Just one day before he left us – as if he realized that the dim light in his lantern was about to be extinguished – he held my hand, stared into my eyes, and said:

“My son, you know that I never wanted to desert my home and my village, but you did well when you brought me, your mother, your sister and your brother, here to America. We came to know Nicolas, my grandson, and we were also introduced to the goodness of this generous land. My son, may God bless you, but do not let me die here, for death in exile is a fate worse than death. If you bury me here, I will suffocate in loneliness and boredom. My bones will be eternally cold away from my family. Lebanon’s soil is warm and tender.”

As I listened, I closed my eyes to hide the forming clouds pregnant with rain that were gathering in my horizon. I embraced him and solemnly promised to take him back with me the day I return.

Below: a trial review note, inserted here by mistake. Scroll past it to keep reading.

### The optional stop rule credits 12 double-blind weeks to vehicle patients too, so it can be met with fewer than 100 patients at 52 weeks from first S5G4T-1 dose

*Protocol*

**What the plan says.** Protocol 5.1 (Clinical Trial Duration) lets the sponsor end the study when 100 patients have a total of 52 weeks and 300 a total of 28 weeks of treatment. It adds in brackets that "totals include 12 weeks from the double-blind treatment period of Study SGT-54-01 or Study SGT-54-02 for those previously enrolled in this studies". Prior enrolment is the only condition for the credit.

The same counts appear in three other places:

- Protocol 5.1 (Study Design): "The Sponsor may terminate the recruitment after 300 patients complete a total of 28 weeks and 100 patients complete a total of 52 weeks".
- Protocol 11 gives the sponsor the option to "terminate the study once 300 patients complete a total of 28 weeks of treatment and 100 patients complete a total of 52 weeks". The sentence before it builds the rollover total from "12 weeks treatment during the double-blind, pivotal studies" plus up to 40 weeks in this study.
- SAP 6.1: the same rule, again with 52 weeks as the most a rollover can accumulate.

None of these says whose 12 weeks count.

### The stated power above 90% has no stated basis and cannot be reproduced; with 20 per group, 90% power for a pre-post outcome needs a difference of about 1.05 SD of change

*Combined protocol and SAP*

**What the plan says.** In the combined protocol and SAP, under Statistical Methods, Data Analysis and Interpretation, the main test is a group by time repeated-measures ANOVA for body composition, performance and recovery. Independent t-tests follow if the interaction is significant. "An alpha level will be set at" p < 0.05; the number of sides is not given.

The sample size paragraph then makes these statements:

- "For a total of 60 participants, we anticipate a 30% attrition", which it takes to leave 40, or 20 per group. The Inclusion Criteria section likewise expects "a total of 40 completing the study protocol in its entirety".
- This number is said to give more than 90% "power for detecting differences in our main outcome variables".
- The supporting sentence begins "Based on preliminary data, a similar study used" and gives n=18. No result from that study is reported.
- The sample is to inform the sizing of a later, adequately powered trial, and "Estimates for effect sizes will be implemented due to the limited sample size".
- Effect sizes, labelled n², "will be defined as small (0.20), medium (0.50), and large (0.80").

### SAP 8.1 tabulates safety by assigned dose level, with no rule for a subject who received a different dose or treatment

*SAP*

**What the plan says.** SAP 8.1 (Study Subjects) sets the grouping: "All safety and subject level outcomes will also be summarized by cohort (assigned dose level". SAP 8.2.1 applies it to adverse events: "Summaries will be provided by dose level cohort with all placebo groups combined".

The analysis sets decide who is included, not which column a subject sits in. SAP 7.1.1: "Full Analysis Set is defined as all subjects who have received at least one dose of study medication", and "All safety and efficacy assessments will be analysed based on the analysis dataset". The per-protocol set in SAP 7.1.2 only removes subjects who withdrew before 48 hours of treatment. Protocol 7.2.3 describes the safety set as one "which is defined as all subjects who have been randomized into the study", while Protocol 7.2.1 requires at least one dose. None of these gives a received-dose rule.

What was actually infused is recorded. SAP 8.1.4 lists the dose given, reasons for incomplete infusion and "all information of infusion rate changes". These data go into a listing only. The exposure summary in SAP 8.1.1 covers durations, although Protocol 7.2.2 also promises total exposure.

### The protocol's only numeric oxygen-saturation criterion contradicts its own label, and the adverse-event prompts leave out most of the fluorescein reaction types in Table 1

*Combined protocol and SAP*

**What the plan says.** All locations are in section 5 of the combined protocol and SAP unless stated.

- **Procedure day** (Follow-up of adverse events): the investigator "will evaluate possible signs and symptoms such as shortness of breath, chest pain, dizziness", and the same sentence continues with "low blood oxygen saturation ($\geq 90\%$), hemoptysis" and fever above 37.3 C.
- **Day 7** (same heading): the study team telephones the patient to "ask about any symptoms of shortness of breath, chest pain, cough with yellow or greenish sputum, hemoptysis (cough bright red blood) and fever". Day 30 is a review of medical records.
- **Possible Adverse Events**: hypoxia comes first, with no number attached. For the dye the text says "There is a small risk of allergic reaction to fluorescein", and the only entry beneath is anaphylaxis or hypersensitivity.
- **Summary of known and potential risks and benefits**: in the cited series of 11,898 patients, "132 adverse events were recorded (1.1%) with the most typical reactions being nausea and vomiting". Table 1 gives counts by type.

The day I return? When would this day come? You, my son, always ask me, “Dad, when shall we visit Lebanon?” And I pause and ponder. When will I return carrying your grandfather on my shoulder with my right hand and holding your little fingers with my left hand and behind us the ashes of our exile glowing in flames like the dust of burning Troy. To Lebanon we will march where I shall build an eternal city and all the roads shall lead to its open gate.

We shall return, my son. This is my promise to you and to your grandfather and his good memory. This is my hope. That will be the day of reckoning, the day when Lebanon will openly confess her sins. On that day, she will happily march to welcome us with all of her political parties, divisions, sects and politicians. On that day, all the colors, flags and political parties will unite in her horizon, forming one banner of love, unity, patriotism and sincerity.